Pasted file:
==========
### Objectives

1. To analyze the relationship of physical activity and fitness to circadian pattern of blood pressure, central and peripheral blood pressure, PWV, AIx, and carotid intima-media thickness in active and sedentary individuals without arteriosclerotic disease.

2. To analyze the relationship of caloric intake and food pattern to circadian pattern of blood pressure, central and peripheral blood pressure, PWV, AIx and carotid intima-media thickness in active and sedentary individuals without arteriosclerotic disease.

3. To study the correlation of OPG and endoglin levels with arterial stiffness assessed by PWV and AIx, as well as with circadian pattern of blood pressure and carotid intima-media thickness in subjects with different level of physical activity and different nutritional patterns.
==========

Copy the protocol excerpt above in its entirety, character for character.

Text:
### Objectives

1. To analyze the relationship of physical activity and fitness to circadian pattern of blood pressure, central and peripheral blood pressure, PWV, AIx, and carotid intima-media thickness in active and sedentary individuals without arteriosclerotic disease.

2. To analyze the relationship of caloric intake and food pattern to circadian pattern of blood pressure, central and peripheral blood pressure, PWV, AIx and carotid intima-media thickness in active and sedentary individuals without arteriosclerotic disease.

3. To study the correlation of OPG and endoglin levels with arterial stiffness assessed by PWV and AIx, as well as with circadian pattern of blood pressure and carotid intima-media thickness in subjects with different level of physical activity and different nutritional patterns.